“…We moved yesterday on your birthday and we had a great time. Laurence and I went down to get Mr. Inlow and caught him pretty nearly down to his place going to set bear traps way up on the mountain but he helped us anyway and we got one load up in the morning and then we had to take another load right after dinner. We took that load and the next about 5:30 in the evening. Papa had to go down after another load but Mr. and Mrs. Caldwell and John Merritt came up to drive the team back. It was about twelve o clock when we got to bed; we walked up so that made us tireder than ever. Mr. Inlow put up the stove and beds and we had to shovel the dirt out it was so deep. We couldn’t bring the chickens so we had to leave them until tonight but I went and let them out we couldn’t catch all of them so Elmer Pershall and his wife get four eggs. We get four eggs every day so we have eggs for breakfast every morning and that is a great help. There are lots of mosquitoes up here. I am nearly eaten up with them.
We think our team will be up today so that we can start farming in a little while and can get things started. Mr. Washburn gave me some flower seeds and I already have some and Mr. Inlow is going to give me some pansies they are in bloom. 
Well I must close,
Your very loving sister, Dorothy Courtney”
The original Courtney homestead is now partitioned into family tracts, and has also been sold to others. Life is still carried on by these tall firs, this rushing river, under unforgettable North Cascades peaks. A legacy of family, hardwork, love of place, good will and wonderful history live on.
(For a genuine and more in depth account of life on the Courtney homestead, read:
Mike Barnhart  l.c.
For more Stehekin information
stories and news,

A One of a Kind View: An era of Look Outs

Seasonal work is a large part of Stehekin history and present day life in our valley and community. Summers spent in Stehekin are never forgotten. Firefighting has been a necessary part of protecting the area. Lookouts on prominent peaks were a major phenomena in their day. Read here of one account of public service high on a mountain perch.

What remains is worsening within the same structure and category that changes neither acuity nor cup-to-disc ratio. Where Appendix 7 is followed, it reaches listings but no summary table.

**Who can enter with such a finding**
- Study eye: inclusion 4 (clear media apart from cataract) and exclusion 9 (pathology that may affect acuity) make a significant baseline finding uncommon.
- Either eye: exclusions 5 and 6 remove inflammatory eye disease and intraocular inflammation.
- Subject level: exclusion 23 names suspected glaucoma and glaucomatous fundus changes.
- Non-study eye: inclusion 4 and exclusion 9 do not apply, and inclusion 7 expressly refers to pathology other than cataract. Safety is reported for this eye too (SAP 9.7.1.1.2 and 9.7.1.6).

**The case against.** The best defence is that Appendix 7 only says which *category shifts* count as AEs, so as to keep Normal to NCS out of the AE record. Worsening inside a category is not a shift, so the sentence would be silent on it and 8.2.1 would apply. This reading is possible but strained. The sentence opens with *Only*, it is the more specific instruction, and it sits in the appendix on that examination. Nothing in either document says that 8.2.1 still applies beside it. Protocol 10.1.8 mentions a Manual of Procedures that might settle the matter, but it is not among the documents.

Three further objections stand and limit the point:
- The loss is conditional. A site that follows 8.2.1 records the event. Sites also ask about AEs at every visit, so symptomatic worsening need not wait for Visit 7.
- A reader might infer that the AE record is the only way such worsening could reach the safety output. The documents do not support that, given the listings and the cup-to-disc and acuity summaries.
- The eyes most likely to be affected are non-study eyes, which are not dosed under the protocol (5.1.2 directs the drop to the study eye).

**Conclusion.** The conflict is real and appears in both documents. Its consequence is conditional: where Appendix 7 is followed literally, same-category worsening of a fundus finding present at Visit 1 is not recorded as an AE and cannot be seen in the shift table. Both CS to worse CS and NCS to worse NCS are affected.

A famous destination at the head of Lake Chelan in it’s day, the Field Hotel played a significant role in visitor relaxation and recreation in the North Cascades. Innovation to match the surrounding beauty and make a way to enhance the area are traditions passed on to present day Stehekin. A favored destination, read more here from “The Stehekin We Remember.”

Subsistence living was the heart and beginning of Stehekin history. Hard work was a daily reality of survival. What motivated people to stay and make Stehekin their home? Read an account of the reality of mountain living written by resident Mike Barnhart:




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I once read an essay that a Stehekin School student had written about November. It was a short piece and it was not intended to be an amusing composition, but the depth of this young man’s negative sentiment about the gray, wet days of November are ultimately entertaining, capturing the feeling that is common in this in-between season.
By mid-November most of the colorful leaves have fallen, faded brown in piles on the ground. The crystal clear sun’s light is obscured by clouds and the daylight hours are short, while the mountains’ shadows get longer every day. The days start late and nights comes early. The rains that we hoped for during the dry, hot days of summer finally arrive, cold and unrelenting as we watch the snow line come ever closer to the valley floor. The baring of the trees and the lack of direct sunlight transforms the Stehekin valley to an almost monochromatic world. There is much beauty that remains, but it’s almost like a shadow of its former glory.